Summary: How do people choose which plastic surgery procedure they want when there are so many options? In some cases, patients are guided by what they see as the optimal end results. They know they want a certain result (a firmer tummy, for example), and they’ll pursue associated procedures. In other cases, patients seem motivated by a desire to eliminate an area of concern (excess skin around the tummy, for example) and seek out procedures to mitigate that concern.
How Do People Choose Which Plastic Surgery Procedure They Want?
Changing is constant, so the fact that body transformations are relatively common isn’t all that much of a surprise. But how do people choose which plastic surgery procedure they want to undergo? What is it about a facelift or a breast augmentation that appeals to someone to such an extent that this becomes the procedure they want to undergo?
Discerning where the appeal of a particular procedure comes from can be a challenge, but it usually has something to do with what the procedure can actually accomplish. That sounds like on overly obvious statement, I know, but here’s what I mean by that. The procedure in question usually addresses an area of the body the patient is uncomfortable with.
That is, people usually choose the plastic surgery procedure they want not based on any feature of the procedure, but instead based on what part of the body gives them the most discomfort (emotional or otherwise). If you’re bothered by a small bust, you might find yourself interested in a breast augmentation. Likewise, if you can’t stop focusing on the lines and wrinkles in your face, you might be drawn to a facelift. Knowing how people choose which plastic surgery procedure they want can tell you a lot about the popularity of plastic surgery in the first place.
Addressing Body Image Issues
It’s no secret that people with body image issues tend to be among the most common plastic surgery patients. But let’s pause for a second to talk about what “body image issues” actually means.
Most plastic surgery patients:
- Do not have “issues” with their entire bodies. Most plastic surgery patients are, in fact, quite confident. They just have a problem or some discomfort due to one or two areas of the body.
- Are relatively happy with how they look; they are just bothered by one specific area
- Have a good sense that once that addressing that specific area will lead to significantly more body comfort and self esteem.
In other words, the cliche that plastic surgery patients are trying to change their entire bodies is usually quite wrong. Don’t get us wrong–it is true in some rare instances, and sometimes there’s a pretty good reason for it. But as a general rule, plastic surgery patients are more focused on one or two areas of the body that are giving them trouble. And they want to solve those one or two issues.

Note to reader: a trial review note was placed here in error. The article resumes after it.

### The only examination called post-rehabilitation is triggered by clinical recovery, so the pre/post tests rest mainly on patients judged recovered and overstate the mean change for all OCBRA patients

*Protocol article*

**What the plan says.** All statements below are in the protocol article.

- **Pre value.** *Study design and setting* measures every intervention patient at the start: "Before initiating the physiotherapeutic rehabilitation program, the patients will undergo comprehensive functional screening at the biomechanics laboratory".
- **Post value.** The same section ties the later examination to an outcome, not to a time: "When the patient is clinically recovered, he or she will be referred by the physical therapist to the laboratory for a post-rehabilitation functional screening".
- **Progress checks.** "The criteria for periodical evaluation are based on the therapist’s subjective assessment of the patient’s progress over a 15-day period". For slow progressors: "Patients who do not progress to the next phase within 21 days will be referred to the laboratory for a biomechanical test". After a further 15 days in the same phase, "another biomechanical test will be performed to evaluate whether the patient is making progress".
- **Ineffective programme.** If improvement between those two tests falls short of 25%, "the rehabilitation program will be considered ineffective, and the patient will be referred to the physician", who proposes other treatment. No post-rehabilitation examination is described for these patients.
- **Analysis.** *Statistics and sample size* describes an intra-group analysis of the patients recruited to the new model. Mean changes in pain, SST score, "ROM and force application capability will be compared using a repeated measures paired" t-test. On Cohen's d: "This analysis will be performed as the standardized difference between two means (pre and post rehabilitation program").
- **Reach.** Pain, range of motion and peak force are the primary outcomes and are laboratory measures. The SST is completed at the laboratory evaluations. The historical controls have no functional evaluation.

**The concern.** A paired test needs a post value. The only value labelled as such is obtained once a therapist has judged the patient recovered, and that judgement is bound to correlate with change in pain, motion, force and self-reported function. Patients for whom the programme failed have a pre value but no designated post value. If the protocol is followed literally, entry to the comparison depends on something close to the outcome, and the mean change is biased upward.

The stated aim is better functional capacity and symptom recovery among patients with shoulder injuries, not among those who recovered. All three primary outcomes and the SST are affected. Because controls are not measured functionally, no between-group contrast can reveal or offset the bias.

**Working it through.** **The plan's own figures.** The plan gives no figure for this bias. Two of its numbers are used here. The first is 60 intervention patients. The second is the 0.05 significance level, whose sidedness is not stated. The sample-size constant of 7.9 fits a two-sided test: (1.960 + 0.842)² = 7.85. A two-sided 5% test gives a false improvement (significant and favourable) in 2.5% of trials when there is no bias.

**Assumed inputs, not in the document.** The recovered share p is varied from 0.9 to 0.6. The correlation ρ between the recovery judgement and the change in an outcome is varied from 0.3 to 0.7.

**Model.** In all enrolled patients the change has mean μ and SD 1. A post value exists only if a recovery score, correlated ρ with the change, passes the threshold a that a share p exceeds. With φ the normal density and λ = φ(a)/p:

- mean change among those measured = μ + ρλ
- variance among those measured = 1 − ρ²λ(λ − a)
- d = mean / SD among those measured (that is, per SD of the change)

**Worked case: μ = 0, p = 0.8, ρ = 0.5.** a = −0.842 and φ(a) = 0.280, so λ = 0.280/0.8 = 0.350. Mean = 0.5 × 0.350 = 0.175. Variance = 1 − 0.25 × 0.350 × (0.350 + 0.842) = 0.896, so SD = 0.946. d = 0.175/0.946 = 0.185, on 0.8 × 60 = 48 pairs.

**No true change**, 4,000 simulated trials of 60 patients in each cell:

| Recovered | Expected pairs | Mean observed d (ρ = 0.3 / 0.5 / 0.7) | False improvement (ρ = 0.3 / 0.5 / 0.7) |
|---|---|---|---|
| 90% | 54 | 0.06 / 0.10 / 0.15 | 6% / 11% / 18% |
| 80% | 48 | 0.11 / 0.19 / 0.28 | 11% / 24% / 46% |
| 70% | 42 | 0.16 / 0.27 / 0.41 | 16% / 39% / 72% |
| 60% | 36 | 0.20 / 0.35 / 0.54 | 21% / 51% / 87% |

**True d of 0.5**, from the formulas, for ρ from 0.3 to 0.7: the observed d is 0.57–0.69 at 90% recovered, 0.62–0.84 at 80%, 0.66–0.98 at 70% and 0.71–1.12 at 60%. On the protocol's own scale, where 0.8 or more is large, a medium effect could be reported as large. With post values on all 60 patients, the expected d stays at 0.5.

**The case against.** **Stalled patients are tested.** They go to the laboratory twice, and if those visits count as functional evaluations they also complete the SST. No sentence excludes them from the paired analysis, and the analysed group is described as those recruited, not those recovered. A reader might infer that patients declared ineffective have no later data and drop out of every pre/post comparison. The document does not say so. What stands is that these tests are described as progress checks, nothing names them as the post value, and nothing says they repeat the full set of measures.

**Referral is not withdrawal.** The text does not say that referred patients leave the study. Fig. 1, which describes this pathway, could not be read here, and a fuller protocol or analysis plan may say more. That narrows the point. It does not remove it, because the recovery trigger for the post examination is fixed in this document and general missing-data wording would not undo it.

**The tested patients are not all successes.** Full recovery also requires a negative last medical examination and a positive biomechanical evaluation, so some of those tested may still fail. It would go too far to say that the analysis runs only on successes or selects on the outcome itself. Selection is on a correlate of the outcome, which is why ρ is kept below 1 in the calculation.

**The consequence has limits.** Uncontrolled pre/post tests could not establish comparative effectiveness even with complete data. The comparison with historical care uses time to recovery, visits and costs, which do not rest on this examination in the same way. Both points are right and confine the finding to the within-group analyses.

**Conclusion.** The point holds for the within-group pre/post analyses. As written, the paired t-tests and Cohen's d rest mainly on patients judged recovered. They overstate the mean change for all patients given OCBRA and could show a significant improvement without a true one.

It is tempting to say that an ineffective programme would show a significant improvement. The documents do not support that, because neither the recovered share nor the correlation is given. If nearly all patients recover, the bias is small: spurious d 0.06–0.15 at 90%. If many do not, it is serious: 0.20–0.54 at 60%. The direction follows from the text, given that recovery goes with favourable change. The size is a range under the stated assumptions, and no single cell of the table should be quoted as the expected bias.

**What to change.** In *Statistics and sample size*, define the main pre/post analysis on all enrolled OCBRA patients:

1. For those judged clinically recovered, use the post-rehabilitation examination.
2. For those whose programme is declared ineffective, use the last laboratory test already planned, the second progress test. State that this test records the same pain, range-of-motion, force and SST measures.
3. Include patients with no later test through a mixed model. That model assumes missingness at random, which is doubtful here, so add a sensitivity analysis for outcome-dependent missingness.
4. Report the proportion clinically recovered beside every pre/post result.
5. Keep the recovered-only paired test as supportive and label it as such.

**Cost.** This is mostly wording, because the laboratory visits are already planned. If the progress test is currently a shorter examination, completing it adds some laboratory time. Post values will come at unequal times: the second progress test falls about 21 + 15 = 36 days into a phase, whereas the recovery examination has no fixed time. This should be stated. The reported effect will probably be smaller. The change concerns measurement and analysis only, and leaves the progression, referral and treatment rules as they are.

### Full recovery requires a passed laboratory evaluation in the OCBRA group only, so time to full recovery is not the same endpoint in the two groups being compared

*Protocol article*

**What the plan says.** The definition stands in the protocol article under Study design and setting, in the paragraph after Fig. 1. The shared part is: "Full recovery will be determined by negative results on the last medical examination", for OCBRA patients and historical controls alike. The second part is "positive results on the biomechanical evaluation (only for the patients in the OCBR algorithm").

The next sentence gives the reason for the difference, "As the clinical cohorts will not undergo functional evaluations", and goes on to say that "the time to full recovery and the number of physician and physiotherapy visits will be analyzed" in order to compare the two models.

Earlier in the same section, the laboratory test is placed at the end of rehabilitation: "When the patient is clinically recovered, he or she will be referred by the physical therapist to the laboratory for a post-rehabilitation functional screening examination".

Changing Shape vs. Reversing Aging
It’s also helpful to point out that elective plastic surgery usually has one of two purposes. The first purpose is to reverse the signs of aging. This is the type of plastic surgery you undergo when you want to eliminate lines and wrinkles. But it’s also the type of procedure you’re looking into when you’re interested in a procedure such as breast lift or breast reduction. These procedures are designed to make you look more youthful again.
On the other end of the spectrum are procedures that are designed to transform your aesthetics. These are procedures that change parts of your body that aren’t necessarily directly caused by signs of aging. A breast augmentation or a rhinoplasty would be examples of this type of plastic surgery.
Now, these aren’t mutually exclusive categories (for example, a tummy tuck or liposuction would straddle the line between each). And many patients will not necessarily be aware of these two categories (it’s not even as though they’re official categories of plastic surgery or anything like that). But understanding the different motivations of patients going in for surgery can help us better understand the needs of patients.
The Procedure Chooses You
For many, it’s not so much the patient that chooses the procedure; it’s the procedure that chooses the patient. In other words, the patient has a set of issues that they want addressed and, in conjunction with their plastic surgeons, they will choose a procedure that best addresses those issues.
Other patients have a very specific set of desired outcomes in mind. For example, some patients might just want a flat tummy. And anything that will help them do that will be the procedure of choice. In other words, sometimes patients are guided by the the solution rather than the problem (if that makes sense).
If you want to know more about what plastic surgery procedures are available–and how people choose which plastic surgery procedure they want–the best place for answers is actually your local board certified plastic surgeon.
- “Tips for Choosing a Cosmetic Surgeon.” American Board of Cosmetic Surgery, www.americanboardcosmeticsurgery.org/patient-resources/choosing-a-cosmetic-surgeon/.
- “Cosmetic Surgery Procedures.” About Cosmetic Surgery – American Academy of Cosmetic Surgery, www.cosmeticsurgery.org/page/ProcedureList.
- Gardner, Stephanie S. “Choosing the Right Cosmetic Surgeon.” WebMD, WebMD, 28 Jan. 2017, www.webmd.com/beauty/choosing_right_cosmetic_surgeon#1.
About the Author: Dan Voltz has been writing for plastic and cosmetic surgeons for years, using his marketing and copywriting skills to help surgeons better communicate with their patients (and patients communicate with their surgeons).